Flexing test is the most significant to determine the HDPE/EPR blends are the best materials to replace current material as an outsole. In Malaysia, this test can be run at STRIDE (Science & Technology Research Institute for Defence) by using GT- 70711-ES Gotech testing machine. However, this machine has limitation as it can only measure the flexes count (flex resistance of the outsole). Flex resistance alone is not enough to determine whether the outsole is in the best possible condition. It needs additional data such as deflexion of the outsole, strain and stress that are present when the flexing test is carried out. Therefore, the own flexing machine will be built to obtain the data such as deflexion, stress and strain. With the presence of this data, it can be concluded whether the outsole made by HDPE/EPR blends can solve the problem of cracking that existing on EVA materials as an outsole.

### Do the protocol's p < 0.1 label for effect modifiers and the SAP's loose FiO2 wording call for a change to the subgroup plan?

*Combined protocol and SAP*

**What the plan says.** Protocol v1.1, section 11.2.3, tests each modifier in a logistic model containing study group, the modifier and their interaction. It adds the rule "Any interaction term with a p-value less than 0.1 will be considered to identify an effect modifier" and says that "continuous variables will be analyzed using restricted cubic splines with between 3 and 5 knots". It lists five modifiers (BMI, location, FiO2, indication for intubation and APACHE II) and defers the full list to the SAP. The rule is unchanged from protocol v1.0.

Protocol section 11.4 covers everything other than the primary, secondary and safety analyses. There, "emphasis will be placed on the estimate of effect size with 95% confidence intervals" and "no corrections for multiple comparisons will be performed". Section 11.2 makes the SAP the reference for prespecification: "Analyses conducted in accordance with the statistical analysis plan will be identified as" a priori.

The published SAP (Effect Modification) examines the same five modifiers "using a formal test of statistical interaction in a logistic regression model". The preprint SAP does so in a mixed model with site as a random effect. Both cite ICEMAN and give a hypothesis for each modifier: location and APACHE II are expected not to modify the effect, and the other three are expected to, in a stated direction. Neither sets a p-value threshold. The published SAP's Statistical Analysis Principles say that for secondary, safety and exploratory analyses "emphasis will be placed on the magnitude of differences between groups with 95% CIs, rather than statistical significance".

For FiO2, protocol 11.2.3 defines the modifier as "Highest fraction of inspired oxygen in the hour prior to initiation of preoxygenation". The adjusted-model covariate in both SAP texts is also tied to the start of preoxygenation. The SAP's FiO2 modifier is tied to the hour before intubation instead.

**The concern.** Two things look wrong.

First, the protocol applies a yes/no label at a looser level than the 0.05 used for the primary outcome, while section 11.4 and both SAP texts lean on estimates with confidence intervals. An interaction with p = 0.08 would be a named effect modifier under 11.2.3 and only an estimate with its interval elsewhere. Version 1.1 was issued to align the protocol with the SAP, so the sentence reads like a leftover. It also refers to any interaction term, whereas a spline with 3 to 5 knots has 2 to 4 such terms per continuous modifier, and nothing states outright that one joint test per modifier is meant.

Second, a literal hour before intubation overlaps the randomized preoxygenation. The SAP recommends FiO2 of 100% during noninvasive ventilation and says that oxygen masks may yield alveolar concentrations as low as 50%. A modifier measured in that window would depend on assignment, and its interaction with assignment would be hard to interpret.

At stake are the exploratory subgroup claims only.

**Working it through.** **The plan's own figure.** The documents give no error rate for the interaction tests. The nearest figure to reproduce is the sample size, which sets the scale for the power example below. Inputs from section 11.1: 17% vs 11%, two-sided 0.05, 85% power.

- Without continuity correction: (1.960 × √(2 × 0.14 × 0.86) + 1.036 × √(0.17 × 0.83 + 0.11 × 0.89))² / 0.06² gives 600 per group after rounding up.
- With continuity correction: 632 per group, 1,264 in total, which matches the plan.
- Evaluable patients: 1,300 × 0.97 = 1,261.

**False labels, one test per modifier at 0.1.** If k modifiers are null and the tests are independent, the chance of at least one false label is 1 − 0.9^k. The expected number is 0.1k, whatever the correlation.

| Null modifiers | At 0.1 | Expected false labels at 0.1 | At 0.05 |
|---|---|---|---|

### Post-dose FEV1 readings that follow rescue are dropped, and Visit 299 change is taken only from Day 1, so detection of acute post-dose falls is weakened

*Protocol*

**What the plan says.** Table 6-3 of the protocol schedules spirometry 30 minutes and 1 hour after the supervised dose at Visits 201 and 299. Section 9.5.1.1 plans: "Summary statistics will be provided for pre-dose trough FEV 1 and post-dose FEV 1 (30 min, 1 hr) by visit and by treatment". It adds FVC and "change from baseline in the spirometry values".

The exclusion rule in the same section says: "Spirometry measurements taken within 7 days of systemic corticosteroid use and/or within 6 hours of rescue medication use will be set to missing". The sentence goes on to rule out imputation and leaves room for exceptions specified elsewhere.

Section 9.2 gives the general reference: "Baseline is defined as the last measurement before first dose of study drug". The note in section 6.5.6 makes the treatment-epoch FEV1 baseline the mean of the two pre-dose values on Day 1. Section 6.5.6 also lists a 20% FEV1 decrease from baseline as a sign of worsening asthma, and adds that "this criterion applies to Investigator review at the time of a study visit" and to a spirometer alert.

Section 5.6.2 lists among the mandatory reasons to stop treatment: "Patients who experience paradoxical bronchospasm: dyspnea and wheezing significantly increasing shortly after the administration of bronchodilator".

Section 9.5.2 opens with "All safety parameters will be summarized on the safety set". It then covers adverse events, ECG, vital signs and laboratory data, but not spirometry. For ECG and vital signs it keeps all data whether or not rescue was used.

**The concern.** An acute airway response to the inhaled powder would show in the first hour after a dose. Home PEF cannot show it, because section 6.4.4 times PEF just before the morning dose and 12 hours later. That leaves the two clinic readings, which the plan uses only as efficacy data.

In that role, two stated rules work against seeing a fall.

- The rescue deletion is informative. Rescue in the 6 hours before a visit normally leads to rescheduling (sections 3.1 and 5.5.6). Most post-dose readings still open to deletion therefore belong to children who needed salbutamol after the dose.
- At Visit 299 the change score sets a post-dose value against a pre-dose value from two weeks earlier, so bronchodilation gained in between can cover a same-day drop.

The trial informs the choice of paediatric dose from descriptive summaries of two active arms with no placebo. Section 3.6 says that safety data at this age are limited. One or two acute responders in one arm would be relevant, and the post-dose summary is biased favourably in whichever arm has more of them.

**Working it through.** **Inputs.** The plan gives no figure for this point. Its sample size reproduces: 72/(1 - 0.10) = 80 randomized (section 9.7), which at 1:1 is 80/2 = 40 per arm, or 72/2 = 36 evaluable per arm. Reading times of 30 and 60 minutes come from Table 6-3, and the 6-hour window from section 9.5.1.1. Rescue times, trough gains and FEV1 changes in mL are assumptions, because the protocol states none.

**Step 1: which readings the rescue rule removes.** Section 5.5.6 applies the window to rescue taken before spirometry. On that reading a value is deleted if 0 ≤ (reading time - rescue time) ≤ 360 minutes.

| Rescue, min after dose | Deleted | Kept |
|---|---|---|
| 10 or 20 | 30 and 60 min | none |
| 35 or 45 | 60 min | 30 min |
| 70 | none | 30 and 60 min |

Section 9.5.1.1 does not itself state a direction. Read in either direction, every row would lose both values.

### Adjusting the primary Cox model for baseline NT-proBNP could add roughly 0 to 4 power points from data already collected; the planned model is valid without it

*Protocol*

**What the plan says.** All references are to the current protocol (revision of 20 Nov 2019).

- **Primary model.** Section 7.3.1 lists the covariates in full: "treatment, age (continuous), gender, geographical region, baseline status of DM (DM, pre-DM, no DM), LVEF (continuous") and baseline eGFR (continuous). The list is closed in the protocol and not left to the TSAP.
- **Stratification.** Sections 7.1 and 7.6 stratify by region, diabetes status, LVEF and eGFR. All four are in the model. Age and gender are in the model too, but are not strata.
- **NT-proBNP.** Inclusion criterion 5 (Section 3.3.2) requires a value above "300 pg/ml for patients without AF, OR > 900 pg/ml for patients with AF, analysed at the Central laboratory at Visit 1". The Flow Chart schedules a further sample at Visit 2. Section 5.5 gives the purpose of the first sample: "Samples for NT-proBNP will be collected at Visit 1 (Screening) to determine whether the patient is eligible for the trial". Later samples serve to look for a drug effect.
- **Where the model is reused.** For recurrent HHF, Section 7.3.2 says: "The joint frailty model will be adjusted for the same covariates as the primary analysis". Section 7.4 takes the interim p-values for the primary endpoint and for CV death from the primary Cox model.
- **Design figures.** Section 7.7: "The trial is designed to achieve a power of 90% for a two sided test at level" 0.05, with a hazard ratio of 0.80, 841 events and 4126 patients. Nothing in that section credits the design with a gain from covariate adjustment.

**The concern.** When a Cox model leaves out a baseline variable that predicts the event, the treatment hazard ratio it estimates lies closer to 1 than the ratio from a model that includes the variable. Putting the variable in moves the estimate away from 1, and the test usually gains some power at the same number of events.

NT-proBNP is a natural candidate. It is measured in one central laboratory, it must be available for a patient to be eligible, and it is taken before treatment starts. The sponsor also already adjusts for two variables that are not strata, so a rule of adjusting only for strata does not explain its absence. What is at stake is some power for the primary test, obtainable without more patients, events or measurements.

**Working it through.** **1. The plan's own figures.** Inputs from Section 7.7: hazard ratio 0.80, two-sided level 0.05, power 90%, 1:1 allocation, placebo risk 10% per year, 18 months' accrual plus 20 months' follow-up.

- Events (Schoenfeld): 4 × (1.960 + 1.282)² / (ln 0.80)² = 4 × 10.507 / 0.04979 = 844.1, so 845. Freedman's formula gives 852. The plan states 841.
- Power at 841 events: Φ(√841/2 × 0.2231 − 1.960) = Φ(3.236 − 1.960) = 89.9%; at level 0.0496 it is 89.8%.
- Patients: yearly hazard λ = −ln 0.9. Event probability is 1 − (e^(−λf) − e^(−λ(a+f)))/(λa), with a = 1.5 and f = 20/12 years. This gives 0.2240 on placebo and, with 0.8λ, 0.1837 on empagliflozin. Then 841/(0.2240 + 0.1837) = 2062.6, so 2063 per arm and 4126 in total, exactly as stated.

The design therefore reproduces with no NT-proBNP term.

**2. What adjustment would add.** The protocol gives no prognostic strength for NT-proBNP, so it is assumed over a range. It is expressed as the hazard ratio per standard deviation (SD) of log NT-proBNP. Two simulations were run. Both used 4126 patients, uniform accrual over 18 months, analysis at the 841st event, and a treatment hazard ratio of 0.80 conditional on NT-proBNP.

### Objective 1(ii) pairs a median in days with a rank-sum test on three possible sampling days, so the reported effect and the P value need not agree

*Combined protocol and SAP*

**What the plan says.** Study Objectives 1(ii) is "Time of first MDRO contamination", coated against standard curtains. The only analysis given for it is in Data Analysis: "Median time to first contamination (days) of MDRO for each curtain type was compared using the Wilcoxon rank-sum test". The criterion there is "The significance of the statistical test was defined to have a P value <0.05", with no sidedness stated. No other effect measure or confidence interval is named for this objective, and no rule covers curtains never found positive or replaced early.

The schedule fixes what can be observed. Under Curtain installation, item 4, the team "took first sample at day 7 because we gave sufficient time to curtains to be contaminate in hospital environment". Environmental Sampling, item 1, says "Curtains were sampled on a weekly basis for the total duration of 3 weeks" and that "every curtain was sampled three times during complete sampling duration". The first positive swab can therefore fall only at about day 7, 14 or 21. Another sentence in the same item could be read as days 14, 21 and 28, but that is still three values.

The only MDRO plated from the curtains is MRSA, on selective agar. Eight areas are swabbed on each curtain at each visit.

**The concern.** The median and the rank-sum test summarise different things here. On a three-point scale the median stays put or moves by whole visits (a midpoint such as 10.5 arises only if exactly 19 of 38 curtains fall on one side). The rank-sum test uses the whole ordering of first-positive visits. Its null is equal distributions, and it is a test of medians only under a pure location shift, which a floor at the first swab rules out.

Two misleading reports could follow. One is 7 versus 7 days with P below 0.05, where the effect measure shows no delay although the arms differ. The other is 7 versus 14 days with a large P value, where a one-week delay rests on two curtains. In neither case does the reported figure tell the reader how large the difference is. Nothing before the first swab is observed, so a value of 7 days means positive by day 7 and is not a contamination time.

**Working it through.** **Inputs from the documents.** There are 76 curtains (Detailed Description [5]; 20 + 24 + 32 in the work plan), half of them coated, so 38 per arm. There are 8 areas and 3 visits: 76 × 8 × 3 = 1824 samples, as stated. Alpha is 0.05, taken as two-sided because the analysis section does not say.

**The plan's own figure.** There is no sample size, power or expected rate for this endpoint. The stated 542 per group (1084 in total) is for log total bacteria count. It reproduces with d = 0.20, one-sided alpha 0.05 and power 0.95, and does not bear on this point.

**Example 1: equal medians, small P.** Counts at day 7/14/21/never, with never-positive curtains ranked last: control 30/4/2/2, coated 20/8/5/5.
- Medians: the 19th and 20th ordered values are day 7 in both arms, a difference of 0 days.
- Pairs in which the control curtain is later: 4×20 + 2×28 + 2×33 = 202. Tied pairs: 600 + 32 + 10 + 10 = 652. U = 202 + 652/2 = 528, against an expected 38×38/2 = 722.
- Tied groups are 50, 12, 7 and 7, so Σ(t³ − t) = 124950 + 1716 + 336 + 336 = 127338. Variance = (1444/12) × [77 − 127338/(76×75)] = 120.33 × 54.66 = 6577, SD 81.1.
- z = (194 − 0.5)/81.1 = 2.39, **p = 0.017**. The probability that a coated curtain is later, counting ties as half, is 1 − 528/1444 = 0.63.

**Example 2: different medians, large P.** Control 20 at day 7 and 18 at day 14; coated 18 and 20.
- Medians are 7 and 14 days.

The blend of HDPE with ethylene propylene rubber (EPR) will improve the outsole’s overall impact strength, tensile strength, and provide better gripping ability (Liu et al., 2008). Moreover, it also provides necessary characteristics such as high resistance to heat, ozone, and environmental degradation factors such as cold temperatures and high humidity (Li et al., 2003). Due to the component’s mutual chemical compatibility, blending of HDPE with EPR is seen to be attractive (Ali et al.,

& Radusch, 2010; Basak et al., 2011).

CNT is one of the stiffest materials. In addition, CNT has excellent mechanical properties. Adding it to rubbery matrices will result in a significant increase in the overall strength of the material (Ma et al., 2010). Therefore, CNT will also increase the lifetime of the material.